Craig Murray, the former British ambassador to Uzbekistan and one of Scotland's leading pro-independence bloggers, was today denied leave to appeal over his conviction for...well, for blogging, and his eight month jail sentence. The ostensible reason he will be sent to prison is the harm allegedly caused by threatening the anonymity of the complainers in the Alex Salmond trial. I've even seen it being argued on Twitter that it's entirely appropriate to treat Craig as the equivalent of a violent offender and to put his life at risk (he has significant health problems) because the harm caused to the women in question was on a par with a violent offence.
The most obvious response to that point is that it hasn't actually been established that any harm whatsoever has been caused to the women - no-one has credibly demonstrated that identification occurred as a result of anything Craig wrote. But some would go further and ask why the law is taking such punitive steps to protect the women at all, given that the jury in the Salmond trial didn't - or so the theory goes - believe their claims. The reality, of course, is that the jury weren't faced with a binary choice between "the defendant committed the crimes" and "the women are perjurers". They were simply asked to decide whether the charges had been proved beyond reasonable doubt, which means that the acquittal verdicts can cover a spectrum of meanings, of which the possibility that the complainers lied is only one. It's therefore not a contradiction to say that Alex Salmond is innocent in the eyes of the law and also that his accusers are not perjurers in the eyes of the law - which by extension suggests that it's not necessarily wrong for the latter to continue to enjoy some protection.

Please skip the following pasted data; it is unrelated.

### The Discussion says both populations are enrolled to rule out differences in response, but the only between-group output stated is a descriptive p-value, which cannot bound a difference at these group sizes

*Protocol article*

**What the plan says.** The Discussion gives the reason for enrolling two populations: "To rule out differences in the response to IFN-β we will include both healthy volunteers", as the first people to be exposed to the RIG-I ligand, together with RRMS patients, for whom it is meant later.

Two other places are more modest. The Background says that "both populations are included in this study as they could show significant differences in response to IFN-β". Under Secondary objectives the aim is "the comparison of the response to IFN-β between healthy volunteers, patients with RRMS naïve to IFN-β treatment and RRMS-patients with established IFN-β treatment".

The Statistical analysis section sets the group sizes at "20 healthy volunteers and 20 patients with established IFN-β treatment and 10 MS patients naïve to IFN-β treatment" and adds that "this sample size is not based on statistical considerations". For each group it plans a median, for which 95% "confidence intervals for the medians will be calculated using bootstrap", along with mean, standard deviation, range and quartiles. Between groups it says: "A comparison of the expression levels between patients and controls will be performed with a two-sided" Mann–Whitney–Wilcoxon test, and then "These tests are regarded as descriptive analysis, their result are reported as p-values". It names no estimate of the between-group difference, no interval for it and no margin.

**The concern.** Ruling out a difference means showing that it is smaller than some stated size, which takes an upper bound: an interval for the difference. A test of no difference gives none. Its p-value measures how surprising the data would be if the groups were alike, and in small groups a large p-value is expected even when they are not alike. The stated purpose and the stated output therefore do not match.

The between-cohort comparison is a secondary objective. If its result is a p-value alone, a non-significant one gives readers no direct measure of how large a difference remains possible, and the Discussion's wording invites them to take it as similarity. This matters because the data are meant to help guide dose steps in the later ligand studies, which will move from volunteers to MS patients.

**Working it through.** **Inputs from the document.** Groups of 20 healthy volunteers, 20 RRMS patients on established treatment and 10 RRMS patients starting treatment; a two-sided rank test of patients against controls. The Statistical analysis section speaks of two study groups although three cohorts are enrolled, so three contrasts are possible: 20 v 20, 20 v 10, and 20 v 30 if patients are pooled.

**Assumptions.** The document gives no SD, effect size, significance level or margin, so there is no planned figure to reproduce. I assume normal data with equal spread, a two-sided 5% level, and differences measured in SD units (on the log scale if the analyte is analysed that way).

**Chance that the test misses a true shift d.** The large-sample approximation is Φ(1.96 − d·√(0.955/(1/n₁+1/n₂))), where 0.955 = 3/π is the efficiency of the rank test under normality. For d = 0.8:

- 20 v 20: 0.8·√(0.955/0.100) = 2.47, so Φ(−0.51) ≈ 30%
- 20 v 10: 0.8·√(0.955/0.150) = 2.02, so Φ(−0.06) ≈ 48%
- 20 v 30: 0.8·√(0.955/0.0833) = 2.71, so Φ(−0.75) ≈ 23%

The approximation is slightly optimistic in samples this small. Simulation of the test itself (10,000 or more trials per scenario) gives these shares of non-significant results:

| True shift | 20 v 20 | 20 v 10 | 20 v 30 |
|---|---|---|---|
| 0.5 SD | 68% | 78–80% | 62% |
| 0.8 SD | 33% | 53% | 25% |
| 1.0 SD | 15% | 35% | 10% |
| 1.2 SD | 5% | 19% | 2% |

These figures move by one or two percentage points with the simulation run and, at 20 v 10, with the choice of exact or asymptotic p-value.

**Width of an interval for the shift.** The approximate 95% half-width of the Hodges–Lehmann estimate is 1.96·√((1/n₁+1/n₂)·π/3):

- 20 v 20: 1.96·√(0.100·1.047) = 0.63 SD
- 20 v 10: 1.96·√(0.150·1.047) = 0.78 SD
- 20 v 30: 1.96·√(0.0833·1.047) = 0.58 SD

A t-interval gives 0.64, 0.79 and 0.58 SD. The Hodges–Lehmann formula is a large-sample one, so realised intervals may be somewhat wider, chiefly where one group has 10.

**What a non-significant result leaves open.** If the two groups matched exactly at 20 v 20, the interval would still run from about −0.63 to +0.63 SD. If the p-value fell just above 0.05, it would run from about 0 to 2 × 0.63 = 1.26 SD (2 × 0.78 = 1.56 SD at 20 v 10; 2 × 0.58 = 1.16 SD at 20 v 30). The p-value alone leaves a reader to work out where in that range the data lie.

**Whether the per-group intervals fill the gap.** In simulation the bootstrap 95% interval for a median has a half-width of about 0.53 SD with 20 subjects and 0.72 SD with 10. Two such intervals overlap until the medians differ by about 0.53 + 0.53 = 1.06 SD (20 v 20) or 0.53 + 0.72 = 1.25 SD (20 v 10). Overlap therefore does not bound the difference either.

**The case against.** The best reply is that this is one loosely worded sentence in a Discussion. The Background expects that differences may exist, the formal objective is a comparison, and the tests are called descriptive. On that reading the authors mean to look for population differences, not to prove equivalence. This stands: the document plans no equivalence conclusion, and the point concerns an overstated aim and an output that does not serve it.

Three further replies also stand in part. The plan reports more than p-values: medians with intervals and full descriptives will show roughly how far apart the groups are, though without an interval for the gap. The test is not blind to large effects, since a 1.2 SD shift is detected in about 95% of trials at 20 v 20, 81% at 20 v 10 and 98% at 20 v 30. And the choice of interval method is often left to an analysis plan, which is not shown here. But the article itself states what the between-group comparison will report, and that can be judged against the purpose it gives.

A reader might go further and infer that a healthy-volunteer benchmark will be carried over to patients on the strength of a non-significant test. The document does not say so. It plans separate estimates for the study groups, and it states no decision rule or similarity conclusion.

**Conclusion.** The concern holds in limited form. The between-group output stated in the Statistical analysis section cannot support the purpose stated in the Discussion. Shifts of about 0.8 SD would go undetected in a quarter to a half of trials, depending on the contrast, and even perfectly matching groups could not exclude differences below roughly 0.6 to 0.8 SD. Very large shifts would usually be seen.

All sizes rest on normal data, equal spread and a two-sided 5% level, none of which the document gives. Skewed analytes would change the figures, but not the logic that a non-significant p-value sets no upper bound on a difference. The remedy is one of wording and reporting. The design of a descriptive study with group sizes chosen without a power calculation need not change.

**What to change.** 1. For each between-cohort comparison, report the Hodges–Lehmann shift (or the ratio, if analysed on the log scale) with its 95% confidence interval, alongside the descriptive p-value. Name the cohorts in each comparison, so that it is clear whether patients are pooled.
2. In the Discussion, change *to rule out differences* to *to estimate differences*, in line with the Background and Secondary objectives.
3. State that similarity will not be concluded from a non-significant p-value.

But to me the real question here is why that protection is so one-sided. As Alex Salmond is innocent, why isn't the law extending him some protection, given that it's beyond all reasonable dispute that media reporting of the trial caused infinitely more harm to his own reputation than it did to the reputation of his accusers? That's precisely the problem that Craig Murray's coverage of the trial was intended to address. It's been pointed out by a number of people that if it hadn't been for Craig's reporting of the defence evidence, they would have been none the wiser as to why Mr Salmond was actually acquitted. The coverage would have consisted of blanket reporting of the prosecution evidence, followed by a seemingly inexplicable not guilty verdict, thus creating the bogus impression that "he got off on a technicality" or whatever. Indeed, that's exactly the impression that anyone who didn't read Craig's blog was left with.
As we have a post-trial legal process that is (theoretically) giving redress to the complainers, why isn't similar redress available to Mr Salmond? Why shouldn't the media be held accountable for one-sided reporting that caused immense reputational harm? And shouldn't we look at whether it's appropriate for the complainers to have been able to continue to use the cover of anonymity to try to get Mr Salmond found guilty in the court of public opinion after he had already been found not guilty in the real court? Legal protection must surely carry responsibilities as well as rights, and shouldn't be abused with impunity.
As Craig Murray's blog was the corner of the media that came closest to redressing the disgraceful imbalance in this episode, he should really be receiving an award for outstanding journalism, rather than facing jail time.